Changes in abortion legislation are sweeping across the country. Here’s what you need to know
Abortion legislation has historically been a hot-button topic among liberals and conservatives alike, and 2017 was no exception, with a remarkable number of abortion restriction increases and changes in legislation across the United States.
Conservatives and pro-lifers should feel encouraged after 2017 saw more wins for pro-life legislation than pro-abortion legislation. Including those adopted in 2017, states have enacted 401 abortion restrictions since January 2011, according to the Guttmacher Institute. Legislators in 30 states have introduced abortion bans, with six states enacting new laws in 2017.
A Mississippi House committee approved a bill Tuesday that seeks to outlaw most abortions after 15 weeks of pregnancy. House Bill 1510 would ban women from having abortions after said time stamp, unless the unborn baby is not expected to survive outside the womb or if the woman’s life would be jeopardized by continuing the pregnancy.
Mississippi already outlaws most abortions after 20 weeks gestation. The measure will head to the full House for debate. No state currently bans abortion before 20 weeks of pregnancy. Twenty other states ban abortions after more than 20 weeks gestation.
A Missouri judge ruled in October that the state’s 72-hour waiting period is constitutional, rejecting Planned Parenthood’s emergency motion for a temporary restraining order on Missouri’s abortion laws. Missouri is also considering a bill that would ban abortions after 20 weeks gestation.
Ohio Gov. John Kasich, a Republican, signed House Bill 214 in December, effectively banning doctors from aborting babies testing positive for Down syndrome. The law penalizes doctors for performing abortions on pregnant women who receive a positive test that their baby will have Down syndrome, but does not fine or punish a woman who aborts her baby after receiving a positive test for the congenital disorder. The doctor who performs the abortion would be held responsible and would receive a fourth-degree felony charge, according to The Associated Press.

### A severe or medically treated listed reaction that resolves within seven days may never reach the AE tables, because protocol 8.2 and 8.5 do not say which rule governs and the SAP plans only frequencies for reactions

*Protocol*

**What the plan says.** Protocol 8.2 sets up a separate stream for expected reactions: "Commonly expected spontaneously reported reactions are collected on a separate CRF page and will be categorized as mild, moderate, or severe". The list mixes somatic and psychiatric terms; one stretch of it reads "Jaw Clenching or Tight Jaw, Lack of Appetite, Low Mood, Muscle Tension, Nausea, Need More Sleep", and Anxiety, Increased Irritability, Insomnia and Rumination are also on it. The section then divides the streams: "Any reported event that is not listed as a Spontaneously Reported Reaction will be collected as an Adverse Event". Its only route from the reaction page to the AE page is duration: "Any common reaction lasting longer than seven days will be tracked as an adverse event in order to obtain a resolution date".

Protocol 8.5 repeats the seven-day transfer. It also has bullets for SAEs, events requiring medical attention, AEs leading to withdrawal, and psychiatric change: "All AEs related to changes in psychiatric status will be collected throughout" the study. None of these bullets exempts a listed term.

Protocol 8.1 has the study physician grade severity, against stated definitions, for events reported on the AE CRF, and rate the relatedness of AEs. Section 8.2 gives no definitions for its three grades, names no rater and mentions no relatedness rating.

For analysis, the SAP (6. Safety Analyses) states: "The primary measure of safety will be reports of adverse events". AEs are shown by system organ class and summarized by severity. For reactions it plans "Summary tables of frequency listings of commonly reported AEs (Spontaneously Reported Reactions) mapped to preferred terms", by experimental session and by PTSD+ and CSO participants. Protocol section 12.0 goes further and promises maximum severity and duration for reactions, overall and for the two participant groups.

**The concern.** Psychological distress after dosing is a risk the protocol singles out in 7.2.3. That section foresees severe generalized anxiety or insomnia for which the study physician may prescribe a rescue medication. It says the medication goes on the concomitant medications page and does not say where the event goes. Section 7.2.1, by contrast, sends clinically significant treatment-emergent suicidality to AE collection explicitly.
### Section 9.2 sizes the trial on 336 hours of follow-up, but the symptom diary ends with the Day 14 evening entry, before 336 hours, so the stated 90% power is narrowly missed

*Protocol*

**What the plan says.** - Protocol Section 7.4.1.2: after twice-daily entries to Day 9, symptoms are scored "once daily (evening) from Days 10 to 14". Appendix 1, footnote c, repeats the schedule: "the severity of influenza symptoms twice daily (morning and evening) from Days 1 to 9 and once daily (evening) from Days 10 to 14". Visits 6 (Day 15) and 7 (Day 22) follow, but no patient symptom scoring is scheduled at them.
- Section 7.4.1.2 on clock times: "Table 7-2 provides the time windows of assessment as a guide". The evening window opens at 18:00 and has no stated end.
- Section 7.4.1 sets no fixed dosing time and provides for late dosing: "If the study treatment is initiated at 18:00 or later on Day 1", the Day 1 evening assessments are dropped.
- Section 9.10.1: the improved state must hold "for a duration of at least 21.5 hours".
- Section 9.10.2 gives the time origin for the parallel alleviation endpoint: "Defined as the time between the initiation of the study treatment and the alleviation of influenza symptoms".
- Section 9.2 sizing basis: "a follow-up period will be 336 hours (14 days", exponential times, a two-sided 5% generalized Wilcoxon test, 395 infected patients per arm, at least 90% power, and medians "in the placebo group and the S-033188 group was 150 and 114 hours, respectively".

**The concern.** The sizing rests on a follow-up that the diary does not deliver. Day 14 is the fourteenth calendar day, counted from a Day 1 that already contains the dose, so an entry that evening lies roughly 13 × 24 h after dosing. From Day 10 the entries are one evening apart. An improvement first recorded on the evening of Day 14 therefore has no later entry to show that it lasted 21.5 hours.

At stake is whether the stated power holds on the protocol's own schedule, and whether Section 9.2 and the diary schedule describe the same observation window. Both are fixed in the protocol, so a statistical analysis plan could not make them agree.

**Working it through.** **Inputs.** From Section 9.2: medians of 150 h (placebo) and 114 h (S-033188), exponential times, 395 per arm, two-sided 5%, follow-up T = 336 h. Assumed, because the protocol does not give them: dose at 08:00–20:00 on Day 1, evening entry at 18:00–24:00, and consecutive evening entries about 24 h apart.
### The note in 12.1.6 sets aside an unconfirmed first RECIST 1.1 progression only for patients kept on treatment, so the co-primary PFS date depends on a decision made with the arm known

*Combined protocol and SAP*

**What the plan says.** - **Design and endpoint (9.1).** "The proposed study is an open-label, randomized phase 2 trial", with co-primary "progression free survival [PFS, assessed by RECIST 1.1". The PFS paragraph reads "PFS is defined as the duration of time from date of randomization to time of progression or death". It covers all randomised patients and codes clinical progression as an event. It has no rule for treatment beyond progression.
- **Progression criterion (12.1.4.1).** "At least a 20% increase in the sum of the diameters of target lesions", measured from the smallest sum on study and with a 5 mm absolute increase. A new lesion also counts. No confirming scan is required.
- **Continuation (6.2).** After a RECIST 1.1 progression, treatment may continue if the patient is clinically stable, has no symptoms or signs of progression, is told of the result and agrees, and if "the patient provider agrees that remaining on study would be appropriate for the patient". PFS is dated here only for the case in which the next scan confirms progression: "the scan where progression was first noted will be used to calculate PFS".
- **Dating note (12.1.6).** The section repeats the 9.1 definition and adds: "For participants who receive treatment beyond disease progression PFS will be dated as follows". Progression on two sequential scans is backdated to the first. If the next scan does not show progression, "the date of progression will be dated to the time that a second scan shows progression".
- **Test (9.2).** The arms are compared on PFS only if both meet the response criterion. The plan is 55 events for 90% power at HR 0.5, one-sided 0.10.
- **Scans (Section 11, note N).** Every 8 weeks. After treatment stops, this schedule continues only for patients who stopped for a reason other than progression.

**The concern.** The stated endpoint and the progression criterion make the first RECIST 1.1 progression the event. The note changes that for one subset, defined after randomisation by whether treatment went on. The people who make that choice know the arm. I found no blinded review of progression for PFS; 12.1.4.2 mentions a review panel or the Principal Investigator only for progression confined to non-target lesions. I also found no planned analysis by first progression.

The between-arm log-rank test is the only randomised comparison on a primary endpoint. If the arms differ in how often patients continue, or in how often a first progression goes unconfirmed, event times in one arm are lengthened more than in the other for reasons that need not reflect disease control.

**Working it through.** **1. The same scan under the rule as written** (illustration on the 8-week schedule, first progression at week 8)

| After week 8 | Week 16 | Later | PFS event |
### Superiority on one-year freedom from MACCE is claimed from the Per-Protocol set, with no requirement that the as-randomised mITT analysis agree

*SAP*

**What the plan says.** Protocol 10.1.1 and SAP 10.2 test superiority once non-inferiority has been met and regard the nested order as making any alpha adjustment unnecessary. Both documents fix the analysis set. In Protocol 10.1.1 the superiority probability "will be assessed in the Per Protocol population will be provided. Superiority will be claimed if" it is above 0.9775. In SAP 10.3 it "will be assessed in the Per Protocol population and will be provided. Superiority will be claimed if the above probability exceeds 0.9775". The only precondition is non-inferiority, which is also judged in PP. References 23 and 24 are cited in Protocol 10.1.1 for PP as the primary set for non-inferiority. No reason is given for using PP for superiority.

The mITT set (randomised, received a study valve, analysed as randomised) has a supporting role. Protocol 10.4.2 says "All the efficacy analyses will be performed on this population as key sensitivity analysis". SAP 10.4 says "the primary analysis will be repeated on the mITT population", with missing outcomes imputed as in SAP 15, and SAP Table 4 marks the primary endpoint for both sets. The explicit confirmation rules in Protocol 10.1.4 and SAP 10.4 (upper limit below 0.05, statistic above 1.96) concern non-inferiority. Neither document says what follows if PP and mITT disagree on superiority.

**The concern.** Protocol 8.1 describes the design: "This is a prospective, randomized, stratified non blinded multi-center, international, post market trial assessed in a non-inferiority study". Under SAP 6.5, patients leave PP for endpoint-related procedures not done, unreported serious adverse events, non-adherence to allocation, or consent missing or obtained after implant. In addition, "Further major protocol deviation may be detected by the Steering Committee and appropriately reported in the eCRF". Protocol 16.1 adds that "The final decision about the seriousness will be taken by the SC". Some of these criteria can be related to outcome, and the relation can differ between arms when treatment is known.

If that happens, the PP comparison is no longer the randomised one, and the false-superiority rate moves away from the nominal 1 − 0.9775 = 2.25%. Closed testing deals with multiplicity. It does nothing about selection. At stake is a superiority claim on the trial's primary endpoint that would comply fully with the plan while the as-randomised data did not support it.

Down syndrome abortion bans have also been introduced in Oklahoma, Missouri, West Virginia, Pennsylvania and Utah.
The Iowa state senate voted Thursday to approve Senate Study Bill 3143, that outlaws abortion if a fetal heartbeat is detected upon ultrasound. A heartbeat typically becomes detectable between six and nine weeks gestation. Any doctor who performs or attempts to perform an abortion on a woman after a heartbeat is detected will be charged with a Class D felony and subject to five years in prison and a fine of $750 to $7,500. The bill does, however, allow abortion in cases where the mother’s life is in danger. No exceptions for rape, incest, or fetal abnormalities are included in the bill.
“This may be what our culture is ready for,” said state Sen. Jason Schultz, an Iowa Republican. “Stopping a beating heart is never health care.” The Iowa House of Representatives is currently reviewing a similar bill, H.F. 2163.
The U.S. House approved the Born-Alive Abortion Survivors Protection Act in January, requiring health care practitioners to give the same care to a child born alive after a botched abortion as they would provide to any other child birthed at the same gestational age. They must also ensure that babies born after botched abortions are immediately admitted to a hospital.